Image: The ULTRACONNECT blood pressure monitors and connected devices (Photo courtesy of A&D Medical).
New premium smart monitors promote better blood pressure (BP) control by allowing users to share data with healthcare providers.
The A&D Medical (San Jose, CA, USA) ULTRACONNECT blood pressure monitors offer a range of features and capabilities, including a sleek, tubeless design that slips easily onto the wrist or arm; a bright organic light-emitting diode (OLED) display that provides illuminated BP feedback to the user; a light-weight, compact design that allows users to transport the device wherever they go, ensuring consistent tracking of blood pressure readings; and multi-user support functionality for up to five regular users plus an anonymous guest.
Users can operate, access data, and share their BP results via Smart Connect, an automatic feature that detects and connects the monitor to the proprietary A&D Connect app, which is designed to enhance the end-user experience with engaging, easy-to-use features such as graphing, trending, unlimited memory, reminders, and goal setting. In addition, an offline, stand-alone setup allows for transfer of up to 100 readings to the A&D Connect app at a later time. A&D Connect offers robust compatibility with both iOS and Android devices.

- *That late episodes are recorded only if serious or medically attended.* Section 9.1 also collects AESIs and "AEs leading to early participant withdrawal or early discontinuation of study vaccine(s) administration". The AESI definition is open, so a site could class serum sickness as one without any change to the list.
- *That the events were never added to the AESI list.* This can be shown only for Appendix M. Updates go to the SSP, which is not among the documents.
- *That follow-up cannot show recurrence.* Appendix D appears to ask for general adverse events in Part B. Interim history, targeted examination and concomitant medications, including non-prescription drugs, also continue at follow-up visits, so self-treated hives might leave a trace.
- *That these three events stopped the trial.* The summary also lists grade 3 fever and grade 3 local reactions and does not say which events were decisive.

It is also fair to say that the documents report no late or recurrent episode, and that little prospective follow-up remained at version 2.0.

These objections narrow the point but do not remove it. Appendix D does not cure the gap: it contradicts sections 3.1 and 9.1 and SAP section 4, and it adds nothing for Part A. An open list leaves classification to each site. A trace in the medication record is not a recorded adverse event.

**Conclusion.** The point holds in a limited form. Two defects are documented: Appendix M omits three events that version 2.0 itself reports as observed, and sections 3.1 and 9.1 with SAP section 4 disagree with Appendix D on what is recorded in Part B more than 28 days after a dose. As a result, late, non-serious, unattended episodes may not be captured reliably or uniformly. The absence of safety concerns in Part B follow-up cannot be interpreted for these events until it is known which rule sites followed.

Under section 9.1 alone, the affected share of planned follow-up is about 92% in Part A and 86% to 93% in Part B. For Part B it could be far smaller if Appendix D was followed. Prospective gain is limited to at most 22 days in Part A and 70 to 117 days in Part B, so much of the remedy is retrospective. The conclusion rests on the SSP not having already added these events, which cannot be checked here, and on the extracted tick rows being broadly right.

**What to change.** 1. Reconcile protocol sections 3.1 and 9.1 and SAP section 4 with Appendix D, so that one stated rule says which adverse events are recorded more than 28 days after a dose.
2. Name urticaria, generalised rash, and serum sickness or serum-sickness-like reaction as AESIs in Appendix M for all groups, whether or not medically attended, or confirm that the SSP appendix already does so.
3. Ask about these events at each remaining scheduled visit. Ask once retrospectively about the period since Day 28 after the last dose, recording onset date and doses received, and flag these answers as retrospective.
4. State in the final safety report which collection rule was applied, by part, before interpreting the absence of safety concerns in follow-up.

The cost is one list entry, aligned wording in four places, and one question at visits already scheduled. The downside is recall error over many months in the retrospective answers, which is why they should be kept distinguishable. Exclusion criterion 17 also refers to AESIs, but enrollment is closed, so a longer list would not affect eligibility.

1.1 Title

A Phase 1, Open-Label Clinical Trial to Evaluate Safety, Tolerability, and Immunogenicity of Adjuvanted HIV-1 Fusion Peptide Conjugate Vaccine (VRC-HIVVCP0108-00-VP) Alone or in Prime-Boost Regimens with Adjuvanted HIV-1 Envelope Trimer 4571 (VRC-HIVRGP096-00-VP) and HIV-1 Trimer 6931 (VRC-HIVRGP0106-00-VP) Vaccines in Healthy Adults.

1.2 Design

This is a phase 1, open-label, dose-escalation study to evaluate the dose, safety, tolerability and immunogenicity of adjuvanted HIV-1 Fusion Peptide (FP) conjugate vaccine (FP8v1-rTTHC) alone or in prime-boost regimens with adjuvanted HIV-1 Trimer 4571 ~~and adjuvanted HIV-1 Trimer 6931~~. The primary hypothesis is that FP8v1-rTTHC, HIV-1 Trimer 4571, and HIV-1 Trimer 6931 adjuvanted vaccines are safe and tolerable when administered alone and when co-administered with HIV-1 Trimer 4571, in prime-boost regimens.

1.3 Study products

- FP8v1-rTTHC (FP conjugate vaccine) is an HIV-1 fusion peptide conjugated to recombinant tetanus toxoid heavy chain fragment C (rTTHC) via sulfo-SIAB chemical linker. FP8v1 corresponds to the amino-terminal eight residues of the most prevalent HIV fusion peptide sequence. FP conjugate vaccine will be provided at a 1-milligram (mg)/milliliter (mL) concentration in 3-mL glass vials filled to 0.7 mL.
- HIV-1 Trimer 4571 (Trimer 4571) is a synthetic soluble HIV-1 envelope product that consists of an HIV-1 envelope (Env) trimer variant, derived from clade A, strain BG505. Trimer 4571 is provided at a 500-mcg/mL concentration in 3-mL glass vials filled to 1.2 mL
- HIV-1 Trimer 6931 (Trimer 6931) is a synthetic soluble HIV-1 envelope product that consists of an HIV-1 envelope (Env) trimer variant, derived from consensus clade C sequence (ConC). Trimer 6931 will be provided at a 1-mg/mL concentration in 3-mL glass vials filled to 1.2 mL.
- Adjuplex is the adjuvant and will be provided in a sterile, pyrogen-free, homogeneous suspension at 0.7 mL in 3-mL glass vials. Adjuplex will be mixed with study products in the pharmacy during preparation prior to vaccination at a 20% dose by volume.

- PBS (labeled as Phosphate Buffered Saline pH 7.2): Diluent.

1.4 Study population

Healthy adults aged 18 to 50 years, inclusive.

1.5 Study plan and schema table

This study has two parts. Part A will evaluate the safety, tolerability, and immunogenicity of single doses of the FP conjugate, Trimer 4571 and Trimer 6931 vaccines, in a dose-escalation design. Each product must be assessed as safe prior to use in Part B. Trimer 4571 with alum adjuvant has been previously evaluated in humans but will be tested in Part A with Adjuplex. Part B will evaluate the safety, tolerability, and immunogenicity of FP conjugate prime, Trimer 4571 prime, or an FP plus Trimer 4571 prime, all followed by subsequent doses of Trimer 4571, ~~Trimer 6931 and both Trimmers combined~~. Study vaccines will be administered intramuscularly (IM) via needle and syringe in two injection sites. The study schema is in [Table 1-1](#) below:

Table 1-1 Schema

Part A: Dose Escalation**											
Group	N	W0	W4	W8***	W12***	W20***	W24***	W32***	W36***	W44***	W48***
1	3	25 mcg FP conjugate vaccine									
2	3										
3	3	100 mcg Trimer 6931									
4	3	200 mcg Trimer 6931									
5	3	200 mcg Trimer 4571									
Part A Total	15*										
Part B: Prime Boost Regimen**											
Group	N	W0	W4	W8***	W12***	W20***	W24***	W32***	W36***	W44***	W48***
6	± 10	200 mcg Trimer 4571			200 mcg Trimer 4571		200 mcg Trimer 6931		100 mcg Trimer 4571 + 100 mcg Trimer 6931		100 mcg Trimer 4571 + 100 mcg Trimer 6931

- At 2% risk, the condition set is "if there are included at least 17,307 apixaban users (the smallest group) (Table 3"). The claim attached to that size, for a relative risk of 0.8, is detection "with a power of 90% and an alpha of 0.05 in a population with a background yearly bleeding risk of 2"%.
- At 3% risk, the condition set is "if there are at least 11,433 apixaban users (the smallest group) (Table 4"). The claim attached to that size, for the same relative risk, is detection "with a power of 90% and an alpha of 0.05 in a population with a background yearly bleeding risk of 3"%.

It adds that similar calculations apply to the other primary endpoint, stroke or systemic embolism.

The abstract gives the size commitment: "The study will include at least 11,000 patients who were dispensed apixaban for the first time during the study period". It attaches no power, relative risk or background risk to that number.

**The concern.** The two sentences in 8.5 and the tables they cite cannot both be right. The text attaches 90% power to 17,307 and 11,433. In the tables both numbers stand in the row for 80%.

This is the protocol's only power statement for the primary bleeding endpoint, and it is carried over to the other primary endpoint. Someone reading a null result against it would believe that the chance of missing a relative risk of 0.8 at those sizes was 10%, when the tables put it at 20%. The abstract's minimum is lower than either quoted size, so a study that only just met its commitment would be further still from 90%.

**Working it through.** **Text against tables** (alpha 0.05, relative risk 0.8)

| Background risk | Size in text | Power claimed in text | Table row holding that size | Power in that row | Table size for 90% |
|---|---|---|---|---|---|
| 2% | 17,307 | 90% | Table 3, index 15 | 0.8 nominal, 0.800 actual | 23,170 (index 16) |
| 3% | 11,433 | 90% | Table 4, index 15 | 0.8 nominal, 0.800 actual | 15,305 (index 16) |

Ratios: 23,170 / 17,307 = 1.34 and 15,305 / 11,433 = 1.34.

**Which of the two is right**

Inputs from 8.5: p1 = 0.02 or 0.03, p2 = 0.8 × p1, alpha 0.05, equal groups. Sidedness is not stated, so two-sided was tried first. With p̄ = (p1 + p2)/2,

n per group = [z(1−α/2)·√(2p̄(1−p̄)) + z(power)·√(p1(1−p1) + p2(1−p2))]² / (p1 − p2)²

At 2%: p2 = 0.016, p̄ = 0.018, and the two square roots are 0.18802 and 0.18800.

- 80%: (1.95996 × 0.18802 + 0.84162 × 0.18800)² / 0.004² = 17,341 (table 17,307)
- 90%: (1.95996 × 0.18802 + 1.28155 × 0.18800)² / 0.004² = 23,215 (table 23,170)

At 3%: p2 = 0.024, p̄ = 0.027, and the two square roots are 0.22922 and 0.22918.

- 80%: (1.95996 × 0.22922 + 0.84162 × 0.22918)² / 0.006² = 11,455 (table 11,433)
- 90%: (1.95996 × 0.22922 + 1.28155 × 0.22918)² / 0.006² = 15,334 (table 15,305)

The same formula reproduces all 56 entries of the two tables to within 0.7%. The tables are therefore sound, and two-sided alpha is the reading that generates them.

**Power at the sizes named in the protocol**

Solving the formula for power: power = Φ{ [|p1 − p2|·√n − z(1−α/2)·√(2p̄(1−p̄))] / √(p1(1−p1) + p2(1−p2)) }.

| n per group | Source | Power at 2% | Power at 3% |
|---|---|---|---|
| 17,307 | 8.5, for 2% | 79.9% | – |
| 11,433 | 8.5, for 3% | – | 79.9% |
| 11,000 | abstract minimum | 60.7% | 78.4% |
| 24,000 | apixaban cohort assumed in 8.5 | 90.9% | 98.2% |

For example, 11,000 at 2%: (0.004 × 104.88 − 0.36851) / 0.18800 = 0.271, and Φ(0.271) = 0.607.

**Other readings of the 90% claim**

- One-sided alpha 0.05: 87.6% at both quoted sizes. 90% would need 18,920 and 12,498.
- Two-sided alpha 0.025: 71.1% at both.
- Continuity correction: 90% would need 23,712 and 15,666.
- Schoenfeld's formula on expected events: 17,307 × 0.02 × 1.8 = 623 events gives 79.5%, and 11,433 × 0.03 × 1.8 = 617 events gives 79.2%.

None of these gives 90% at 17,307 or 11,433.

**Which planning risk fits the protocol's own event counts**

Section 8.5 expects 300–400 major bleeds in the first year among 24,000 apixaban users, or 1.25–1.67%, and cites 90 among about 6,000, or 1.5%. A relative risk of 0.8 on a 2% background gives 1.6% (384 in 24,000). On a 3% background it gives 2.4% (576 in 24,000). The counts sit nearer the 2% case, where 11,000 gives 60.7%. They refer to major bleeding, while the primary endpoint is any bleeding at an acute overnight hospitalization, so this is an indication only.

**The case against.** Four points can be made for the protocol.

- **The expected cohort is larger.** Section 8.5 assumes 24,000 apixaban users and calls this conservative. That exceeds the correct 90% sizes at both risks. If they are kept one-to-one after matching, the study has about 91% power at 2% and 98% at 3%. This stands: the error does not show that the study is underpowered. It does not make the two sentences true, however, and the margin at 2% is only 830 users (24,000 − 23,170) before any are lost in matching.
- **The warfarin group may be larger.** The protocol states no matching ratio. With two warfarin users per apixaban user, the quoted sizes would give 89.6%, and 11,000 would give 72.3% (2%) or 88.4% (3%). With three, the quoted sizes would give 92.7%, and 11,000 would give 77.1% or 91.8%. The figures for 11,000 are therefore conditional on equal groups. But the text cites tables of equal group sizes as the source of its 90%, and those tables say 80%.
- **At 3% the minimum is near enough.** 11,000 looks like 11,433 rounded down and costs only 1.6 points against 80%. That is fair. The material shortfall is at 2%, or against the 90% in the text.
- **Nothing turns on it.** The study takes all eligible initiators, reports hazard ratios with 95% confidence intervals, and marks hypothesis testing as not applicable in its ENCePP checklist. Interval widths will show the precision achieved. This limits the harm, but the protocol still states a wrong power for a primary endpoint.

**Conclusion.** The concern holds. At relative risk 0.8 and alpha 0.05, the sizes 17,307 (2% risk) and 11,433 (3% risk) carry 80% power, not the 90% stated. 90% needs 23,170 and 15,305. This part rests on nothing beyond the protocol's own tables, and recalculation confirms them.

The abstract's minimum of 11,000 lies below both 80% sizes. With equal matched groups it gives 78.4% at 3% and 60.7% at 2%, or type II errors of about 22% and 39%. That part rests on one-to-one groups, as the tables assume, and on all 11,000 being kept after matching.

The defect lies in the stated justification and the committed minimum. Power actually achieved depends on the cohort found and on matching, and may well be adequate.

“The recent change in hypertension guidelines from the AHA underscores the need for more consumers to monitor and understand their own blood pressure readings. That means providing patients with the right tools to make it extremely easy to self-monitor on a regular basis, so they can make changes in their own lives to reduce hypertension-related risks,” said Terry Duesterhoeft, President and CEO of A&D Medical. “The new product line leverages our more than four decades of experience in designing and delivering connected products to both the consumer and healthcare spaces.”
The 2014 AHA BP recommendations, issued by an expert panel appointed to the Eighth Joint National Committee, suggest that for most hypertensive individuals 60 or older, pharmacologic treatment should be started when systolic BP is 150 mm Hg or higher or diastolic BP is 90 mm Hg or higher, with the goal of achieving readings below those cutoffs. For younger patients and for those with chronic kidney disease or diabetes, (regardless of age) treatment should be initiated when systolic BP is 140 or higher or diastolic BP is 90 or higher.